We still don’t know enough about whether the death penalty works to deter crime, and policymakers should ignore research that claims to say whether it does, the National Academy of Sciences said on Wednesday.
A panel of experts appointed by the independent, nonprofit academy reviewed more than 30 years of research done since the 1976 Supreme Court decision that reinstated the death penalty as constitutional.
“The studies have reached widely varying, even contradictory, conclusions. Some studies conclude that executions save large numbers of lives; others conclude that executions actually increase homicides; and still others conclude that executions have no effect on homicide rate,” according to the academy panel, chaired by Daniel Nagin, an expert in criminology and statistics at Carnegie Mellon University.
The National Academy of Sciences advises the federal government and other groups, often trying to provide the “last word” on important issues.
“The committee concludes that research to date on the effect of capital punishment on homicide is not informative about whether capital punishment decreases, increases, or has no effect on homicide rates,” it added. “Consequently, claims that research demonstrates that capital punishment decreases or increases the homicide rate by a specified amount or has no effect on the homicide rate should not influence policy judgments about capital punishment.”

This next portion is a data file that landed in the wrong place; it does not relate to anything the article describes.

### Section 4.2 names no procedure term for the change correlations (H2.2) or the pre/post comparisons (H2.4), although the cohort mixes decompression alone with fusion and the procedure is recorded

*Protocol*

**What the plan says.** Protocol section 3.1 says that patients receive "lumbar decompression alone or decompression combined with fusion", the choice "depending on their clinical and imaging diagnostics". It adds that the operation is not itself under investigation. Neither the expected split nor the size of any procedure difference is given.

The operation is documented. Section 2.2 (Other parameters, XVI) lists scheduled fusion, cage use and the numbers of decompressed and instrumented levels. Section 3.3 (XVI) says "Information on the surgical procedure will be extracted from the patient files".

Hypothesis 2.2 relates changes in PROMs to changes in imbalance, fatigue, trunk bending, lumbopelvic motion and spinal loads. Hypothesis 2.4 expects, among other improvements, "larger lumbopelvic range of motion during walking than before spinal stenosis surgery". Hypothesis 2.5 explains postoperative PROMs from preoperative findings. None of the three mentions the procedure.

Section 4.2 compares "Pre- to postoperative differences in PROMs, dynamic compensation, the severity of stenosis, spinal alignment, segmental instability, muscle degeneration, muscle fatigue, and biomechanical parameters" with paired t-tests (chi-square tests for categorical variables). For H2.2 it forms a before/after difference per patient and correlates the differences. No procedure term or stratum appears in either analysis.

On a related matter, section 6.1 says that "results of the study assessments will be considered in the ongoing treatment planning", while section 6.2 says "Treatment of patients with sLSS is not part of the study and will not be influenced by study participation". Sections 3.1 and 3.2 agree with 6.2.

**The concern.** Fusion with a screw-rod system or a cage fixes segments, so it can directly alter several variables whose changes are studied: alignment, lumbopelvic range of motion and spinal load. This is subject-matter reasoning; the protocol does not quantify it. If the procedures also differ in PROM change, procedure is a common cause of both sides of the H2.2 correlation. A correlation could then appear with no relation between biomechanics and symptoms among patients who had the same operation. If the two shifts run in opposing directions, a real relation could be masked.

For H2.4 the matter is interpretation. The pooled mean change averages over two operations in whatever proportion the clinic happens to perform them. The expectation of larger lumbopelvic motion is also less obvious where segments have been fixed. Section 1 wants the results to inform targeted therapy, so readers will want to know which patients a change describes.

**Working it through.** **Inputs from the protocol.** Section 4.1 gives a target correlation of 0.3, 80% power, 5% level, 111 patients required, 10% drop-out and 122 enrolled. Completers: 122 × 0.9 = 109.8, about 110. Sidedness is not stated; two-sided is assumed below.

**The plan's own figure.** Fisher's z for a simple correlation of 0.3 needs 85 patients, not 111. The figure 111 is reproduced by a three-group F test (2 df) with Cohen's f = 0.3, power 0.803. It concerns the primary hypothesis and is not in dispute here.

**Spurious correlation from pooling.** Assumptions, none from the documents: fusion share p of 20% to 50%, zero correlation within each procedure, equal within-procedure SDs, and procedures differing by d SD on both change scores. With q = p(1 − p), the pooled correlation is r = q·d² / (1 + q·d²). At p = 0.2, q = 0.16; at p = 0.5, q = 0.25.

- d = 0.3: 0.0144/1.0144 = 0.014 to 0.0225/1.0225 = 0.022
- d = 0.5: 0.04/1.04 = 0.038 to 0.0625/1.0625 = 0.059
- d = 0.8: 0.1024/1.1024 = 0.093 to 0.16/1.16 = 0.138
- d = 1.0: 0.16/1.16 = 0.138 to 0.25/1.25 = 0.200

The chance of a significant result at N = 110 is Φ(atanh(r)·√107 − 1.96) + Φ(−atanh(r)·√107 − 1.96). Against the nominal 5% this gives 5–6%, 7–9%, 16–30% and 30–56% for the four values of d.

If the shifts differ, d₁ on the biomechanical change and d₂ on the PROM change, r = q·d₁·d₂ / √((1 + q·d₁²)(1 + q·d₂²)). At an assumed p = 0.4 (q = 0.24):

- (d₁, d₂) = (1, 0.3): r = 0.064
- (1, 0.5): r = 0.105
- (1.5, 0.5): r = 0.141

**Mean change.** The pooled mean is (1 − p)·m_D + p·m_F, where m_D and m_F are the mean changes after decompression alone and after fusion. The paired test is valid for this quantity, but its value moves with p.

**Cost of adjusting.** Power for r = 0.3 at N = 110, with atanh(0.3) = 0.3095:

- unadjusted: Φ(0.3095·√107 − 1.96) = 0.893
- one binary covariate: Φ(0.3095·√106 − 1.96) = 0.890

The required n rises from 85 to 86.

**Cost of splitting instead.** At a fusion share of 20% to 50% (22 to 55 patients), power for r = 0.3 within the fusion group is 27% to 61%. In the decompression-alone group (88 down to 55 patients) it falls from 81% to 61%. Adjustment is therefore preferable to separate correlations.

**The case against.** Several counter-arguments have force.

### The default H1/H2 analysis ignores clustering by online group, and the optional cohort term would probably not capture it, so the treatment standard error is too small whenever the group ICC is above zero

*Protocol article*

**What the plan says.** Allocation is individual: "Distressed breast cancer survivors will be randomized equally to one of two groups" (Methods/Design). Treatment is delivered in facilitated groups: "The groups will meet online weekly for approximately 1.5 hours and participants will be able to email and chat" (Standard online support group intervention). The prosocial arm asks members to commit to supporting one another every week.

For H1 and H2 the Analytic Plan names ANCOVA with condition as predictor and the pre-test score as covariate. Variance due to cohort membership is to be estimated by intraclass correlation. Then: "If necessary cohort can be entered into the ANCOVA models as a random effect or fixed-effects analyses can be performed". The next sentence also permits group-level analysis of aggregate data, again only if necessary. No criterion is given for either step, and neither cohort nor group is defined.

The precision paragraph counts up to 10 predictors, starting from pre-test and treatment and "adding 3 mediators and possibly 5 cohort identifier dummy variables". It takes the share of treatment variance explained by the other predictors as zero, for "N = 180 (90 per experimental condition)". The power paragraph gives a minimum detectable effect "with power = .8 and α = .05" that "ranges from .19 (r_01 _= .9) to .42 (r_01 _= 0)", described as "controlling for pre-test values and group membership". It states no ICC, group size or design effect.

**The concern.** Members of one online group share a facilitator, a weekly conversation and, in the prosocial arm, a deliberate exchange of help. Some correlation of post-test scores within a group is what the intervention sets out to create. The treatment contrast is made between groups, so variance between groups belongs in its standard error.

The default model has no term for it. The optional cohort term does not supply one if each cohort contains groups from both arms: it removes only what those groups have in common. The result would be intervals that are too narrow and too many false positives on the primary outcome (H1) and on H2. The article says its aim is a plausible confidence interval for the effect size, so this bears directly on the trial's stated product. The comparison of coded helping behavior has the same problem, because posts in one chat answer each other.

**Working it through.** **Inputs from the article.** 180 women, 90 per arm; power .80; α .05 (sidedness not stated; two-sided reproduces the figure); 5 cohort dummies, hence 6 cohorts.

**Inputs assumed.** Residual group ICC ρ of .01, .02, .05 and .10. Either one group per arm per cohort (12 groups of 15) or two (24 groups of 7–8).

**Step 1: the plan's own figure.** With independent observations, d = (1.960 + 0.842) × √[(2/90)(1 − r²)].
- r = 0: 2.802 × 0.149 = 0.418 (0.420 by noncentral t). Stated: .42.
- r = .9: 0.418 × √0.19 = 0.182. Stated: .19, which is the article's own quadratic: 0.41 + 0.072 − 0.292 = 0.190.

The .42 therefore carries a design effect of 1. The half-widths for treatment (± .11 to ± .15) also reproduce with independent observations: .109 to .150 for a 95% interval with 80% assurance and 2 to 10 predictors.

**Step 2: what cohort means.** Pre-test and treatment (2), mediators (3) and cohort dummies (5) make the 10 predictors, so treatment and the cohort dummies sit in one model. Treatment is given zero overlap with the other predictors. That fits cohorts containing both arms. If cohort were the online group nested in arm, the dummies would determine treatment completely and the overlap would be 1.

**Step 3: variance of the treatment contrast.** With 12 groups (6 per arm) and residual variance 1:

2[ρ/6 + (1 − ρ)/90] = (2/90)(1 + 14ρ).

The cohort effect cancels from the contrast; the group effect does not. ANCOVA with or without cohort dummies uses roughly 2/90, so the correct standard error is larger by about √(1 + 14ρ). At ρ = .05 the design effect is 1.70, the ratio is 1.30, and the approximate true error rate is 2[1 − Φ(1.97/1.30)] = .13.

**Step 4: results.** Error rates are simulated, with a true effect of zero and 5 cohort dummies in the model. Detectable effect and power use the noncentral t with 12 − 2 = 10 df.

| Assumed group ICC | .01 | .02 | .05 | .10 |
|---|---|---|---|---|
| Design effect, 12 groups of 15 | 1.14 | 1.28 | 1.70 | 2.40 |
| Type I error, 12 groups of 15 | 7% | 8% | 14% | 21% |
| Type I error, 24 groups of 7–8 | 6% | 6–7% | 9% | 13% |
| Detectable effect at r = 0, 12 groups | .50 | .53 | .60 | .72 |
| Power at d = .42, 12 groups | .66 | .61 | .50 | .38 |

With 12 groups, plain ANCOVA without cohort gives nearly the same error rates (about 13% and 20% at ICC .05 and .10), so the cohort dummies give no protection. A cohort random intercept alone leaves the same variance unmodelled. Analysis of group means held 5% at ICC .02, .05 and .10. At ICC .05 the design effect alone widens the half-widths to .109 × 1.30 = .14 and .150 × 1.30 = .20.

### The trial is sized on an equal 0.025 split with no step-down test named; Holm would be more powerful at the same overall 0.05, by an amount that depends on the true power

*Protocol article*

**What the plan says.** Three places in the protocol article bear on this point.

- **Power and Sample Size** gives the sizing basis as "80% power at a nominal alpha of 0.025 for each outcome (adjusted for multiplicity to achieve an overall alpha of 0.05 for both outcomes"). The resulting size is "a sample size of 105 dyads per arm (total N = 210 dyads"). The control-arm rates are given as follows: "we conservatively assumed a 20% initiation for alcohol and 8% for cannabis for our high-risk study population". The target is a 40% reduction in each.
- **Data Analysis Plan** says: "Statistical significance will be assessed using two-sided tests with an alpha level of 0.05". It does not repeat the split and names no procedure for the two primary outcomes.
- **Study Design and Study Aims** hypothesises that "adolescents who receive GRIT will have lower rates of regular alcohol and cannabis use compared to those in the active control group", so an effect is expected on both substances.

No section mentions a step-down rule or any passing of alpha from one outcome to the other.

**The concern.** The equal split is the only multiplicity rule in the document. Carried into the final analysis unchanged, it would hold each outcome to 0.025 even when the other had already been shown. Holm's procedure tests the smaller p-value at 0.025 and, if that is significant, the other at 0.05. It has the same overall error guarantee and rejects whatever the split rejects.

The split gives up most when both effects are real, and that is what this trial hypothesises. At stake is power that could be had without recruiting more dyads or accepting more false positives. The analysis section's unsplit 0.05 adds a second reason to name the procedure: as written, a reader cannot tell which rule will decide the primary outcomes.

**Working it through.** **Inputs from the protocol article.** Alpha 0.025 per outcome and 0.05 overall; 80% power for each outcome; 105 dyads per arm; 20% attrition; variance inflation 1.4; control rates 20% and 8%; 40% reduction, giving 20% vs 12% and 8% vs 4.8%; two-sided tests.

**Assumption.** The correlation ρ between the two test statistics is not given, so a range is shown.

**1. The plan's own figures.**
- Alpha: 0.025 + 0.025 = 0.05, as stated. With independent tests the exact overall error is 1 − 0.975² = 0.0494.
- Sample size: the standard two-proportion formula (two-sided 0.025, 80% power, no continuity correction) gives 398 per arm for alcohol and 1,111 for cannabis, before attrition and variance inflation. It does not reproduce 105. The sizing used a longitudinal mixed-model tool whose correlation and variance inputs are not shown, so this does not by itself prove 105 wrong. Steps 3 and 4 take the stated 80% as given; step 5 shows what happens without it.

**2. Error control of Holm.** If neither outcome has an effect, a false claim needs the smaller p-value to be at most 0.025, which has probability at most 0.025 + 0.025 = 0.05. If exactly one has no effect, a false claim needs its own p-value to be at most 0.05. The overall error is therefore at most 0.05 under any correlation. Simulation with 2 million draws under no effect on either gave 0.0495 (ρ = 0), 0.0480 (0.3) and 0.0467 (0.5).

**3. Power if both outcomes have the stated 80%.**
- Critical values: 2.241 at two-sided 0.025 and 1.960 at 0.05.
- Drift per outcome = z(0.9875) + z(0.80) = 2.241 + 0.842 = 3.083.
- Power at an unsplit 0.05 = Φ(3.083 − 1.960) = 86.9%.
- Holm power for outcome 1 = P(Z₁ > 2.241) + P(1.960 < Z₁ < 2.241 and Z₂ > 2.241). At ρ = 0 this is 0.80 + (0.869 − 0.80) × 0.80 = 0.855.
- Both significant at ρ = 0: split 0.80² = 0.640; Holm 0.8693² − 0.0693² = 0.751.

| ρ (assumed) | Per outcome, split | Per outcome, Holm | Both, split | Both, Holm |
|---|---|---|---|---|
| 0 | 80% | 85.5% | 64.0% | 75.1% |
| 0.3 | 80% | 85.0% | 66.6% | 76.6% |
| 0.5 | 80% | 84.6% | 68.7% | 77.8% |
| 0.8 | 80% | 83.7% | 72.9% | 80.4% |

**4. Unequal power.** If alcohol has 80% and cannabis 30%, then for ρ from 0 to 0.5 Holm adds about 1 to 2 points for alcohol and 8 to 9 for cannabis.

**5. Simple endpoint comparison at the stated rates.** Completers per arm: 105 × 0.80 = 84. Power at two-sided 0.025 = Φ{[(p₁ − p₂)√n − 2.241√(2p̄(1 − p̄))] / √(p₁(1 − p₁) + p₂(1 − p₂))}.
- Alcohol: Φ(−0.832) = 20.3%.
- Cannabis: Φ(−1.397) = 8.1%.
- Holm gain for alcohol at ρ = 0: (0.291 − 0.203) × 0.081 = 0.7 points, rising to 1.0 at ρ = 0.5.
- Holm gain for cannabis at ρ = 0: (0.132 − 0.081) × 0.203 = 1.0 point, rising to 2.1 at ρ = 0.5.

The report turns up some interesting facts – for instance, only 15 percent of people who have been sentenced to death since 1976 have actually been executed. The study was commissioned by the National Institute of Justice, the research, development, and evaluation agency of the Justice Department; the Tides Foundation, which promotes “social justice” by helping set up nonprofits; and the human rights-oriented organization Proteus Action League.